The Characteristics Of A Good School

By Terry Heick  |   from TeachThought   |   When a society changes, so then must its tools.

Definitions of purpose and quality must also be revised continuously. What should a school “do”? Be? How can we tell a good school from a bad one?

This really starts at the human level, but that’s a broader issue. For now, let’s consider that schools are simply pieces of larger ecologies. The most immediate ecologies they participate in are human and cultural. As pieces in (human) ecologies, when one thing changes, everything else does as well. When it rains, the streams flood, the meadows are damp, the clovers bloom, and the bees bustle. When there’s drought, things are dry, and stale, and still.

When technology changes, it impacts the kinds of things we want and need. Updates to technology change what we desire; as we desire new things, technology changes to seek to provide them. The same goes for–or should go for–education. Consider a few of the key ideas in progressive education. Mobile learning, digital citizenship, design thinking, collaboration, creativity, and on a larger scale, digital literacy,1:1, and more are skills and content bits that every student would benefit from exposure to and mastery of. As these force their way into schools and classrooms and assignments and the design thinking of teachers, this is at the cost of “the way things were.”

When these “things” are forced in with little adjustment elsewhere, the authenticity of everything dies. The ecology itself is at risk.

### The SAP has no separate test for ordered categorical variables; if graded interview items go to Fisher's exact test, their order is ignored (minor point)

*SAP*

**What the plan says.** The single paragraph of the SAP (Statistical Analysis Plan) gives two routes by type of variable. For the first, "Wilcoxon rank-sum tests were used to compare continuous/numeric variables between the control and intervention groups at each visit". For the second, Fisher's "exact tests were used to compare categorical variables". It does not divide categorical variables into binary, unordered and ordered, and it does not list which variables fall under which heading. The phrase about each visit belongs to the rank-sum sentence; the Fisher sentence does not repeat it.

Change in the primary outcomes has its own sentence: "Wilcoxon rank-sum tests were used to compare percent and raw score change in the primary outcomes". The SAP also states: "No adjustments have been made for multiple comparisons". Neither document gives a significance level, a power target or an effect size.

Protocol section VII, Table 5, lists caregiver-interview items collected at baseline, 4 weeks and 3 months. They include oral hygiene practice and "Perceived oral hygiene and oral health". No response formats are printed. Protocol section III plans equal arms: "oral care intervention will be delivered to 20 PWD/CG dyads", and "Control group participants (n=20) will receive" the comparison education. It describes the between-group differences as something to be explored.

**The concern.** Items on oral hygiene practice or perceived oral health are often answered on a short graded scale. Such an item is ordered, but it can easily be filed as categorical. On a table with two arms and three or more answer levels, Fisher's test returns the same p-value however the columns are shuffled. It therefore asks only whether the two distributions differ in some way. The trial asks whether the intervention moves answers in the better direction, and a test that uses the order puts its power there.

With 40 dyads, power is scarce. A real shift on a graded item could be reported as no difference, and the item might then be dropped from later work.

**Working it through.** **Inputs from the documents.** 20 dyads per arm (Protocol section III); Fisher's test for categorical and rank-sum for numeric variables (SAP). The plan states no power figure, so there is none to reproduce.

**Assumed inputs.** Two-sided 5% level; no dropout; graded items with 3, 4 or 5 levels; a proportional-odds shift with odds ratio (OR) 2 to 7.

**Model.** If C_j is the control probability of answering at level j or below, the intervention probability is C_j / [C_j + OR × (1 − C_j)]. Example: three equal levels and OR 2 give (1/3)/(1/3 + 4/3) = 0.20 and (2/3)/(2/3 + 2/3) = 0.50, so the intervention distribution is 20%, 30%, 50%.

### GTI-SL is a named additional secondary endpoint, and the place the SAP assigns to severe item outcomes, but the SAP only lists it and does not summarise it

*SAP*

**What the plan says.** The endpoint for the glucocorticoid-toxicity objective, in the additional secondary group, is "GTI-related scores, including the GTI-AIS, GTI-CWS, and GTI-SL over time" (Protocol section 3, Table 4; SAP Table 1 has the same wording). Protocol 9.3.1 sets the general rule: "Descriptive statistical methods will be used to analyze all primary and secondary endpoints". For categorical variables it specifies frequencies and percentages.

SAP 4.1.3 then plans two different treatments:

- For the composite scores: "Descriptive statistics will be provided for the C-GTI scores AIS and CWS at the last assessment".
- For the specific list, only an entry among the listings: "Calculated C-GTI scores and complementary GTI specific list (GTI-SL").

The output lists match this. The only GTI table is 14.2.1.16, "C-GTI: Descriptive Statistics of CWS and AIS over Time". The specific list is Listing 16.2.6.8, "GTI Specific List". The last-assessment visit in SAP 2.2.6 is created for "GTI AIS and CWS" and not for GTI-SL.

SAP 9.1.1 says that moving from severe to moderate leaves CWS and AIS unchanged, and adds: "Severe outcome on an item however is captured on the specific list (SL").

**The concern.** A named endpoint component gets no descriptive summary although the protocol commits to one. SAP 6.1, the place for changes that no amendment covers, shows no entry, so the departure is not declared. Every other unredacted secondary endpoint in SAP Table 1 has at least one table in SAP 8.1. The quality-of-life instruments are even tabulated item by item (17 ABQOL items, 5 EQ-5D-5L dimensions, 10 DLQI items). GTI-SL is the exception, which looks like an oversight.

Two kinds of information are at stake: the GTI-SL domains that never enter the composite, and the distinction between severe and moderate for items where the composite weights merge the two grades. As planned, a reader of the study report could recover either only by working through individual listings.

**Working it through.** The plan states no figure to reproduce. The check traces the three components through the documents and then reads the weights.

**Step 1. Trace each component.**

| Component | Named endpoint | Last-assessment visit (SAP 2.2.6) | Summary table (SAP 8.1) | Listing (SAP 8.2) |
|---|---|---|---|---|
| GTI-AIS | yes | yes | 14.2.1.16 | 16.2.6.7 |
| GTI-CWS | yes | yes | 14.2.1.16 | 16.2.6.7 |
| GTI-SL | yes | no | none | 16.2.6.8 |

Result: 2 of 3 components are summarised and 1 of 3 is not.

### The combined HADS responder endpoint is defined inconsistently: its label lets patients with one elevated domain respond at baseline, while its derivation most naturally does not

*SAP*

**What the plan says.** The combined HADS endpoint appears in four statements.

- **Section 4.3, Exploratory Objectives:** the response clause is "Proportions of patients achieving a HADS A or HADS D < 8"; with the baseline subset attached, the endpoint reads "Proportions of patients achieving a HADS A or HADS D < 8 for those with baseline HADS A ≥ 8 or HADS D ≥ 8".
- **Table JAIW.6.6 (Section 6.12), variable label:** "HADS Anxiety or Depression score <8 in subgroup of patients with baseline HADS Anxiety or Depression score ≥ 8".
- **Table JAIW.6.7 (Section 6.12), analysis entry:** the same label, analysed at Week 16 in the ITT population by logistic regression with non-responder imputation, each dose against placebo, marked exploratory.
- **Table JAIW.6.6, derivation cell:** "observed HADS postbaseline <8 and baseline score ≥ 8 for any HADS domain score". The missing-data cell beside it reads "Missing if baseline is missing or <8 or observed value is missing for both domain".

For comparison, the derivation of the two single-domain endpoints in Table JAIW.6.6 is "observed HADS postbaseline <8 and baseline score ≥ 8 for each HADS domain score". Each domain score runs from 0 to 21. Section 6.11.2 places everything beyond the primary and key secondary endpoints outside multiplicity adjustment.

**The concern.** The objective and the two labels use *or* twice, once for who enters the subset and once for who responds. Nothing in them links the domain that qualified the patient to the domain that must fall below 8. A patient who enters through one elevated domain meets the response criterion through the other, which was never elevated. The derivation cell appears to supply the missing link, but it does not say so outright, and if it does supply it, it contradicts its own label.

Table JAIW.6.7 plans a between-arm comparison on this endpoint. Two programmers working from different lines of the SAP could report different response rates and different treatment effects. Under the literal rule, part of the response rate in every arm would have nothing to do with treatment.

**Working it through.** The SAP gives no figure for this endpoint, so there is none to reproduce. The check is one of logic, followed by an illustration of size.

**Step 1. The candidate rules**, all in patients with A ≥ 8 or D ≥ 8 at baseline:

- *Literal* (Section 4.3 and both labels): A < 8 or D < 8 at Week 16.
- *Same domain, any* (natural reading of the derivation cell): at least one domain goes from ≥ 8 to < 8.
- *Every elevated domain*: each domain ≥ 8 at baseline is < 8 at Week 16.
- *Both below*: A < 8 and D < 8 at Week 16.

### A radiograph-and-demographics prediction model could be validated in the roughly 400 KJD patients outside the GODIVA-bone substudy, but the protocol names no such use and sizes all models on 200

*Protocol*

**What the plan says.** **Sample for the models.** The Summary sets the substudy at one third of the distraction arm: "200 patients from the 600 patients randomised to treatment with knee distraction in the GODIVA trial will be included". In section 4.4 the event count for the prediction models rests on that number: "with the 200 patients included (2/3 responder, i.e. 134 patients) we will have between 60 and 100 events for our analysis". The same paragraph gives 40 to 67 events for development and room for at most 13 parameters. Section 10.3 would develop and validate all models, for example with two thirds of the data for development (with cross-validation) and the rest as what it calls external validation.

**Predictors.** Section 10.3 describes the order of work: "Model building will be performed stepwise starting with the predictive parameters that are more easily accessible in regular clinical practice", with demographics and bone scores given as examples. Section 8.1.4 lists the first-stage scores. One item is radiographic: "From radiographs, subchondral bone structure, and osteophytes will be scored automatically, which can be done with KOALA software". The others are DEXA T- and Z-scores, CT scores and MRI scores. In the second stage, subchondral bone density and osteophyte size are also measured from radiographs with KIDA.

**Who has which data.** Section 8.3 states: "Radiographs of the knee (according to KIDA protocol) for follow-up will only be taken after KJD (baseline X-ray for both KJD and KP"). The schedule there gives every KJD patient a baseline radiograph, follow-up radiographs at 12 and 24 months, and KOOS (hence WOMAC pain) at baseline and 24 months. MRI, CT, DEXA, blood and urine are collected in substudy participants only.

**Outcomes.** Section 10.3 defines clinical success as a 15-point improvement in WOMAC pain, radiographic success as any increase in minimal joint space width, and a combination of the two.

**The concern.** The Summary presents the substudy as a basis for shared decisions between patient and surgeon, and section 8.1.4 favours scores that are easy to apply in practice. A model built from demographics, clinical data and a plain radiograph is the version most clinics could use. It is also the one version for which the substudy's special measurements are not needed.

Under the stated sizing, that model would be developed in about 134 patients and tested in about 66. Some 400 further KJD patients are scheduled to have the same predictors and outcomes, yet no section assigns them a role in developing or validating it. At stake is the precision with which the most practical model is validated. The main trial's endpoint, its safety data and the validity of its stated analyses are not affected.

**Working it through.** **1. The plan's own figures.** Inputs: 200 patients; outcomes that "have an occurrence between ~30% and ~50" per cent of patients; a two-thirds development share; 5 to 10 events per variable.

The Purpose Of School In An Era Of Change

What should schools teach, and how? And how do we know if we’re doing it well? These are astoundingly important questions–ones that must be answered with social needs, teacher gifts, and technology access in mind. Now, we take the opposite approach. Here’s what all students should know, now let’s figure out how we can use what we have to teach it. If we don’t see the issue in its full context, we’re settling for glimpses.

How schools are designed and what students learn–and why–must be reviewed, scrutinized, and refined as closely and with as much enthusiasm as we do the gas mileage of our cars, the downloads speeds of our phones and tablets, or the operating systems of our watches. Most modern academic standards take a body-of-knowledge approach to education. This, to me, seems to be a dated approach to learning that continues to hamper our attempts to innovate.

Why can’t education, as a system, refashion itself as aggressively as the digital technology that is causing it so much angst? The fluidity of a given curriculum should at least match the fluidity of relevant modern knowledge demands. Maybe a first step in pursuit of an innovative and modern approach to teaching and learning might be to rethink the idea of curriculum as the core of learning models?

Less is more is one way to look at it, but that’s not new–power standards have been around for years. In fact, in this era of information access, smart clouds, and worsening socioeconomic disparity, we may want to consider whether we should be teaching content at all, or rather teaching students to think, design their own learning pathways, and create and do extraordinary things that are valuable to them in their place?

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Left RVSD teaching in another district
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Left RVSD teaching in another district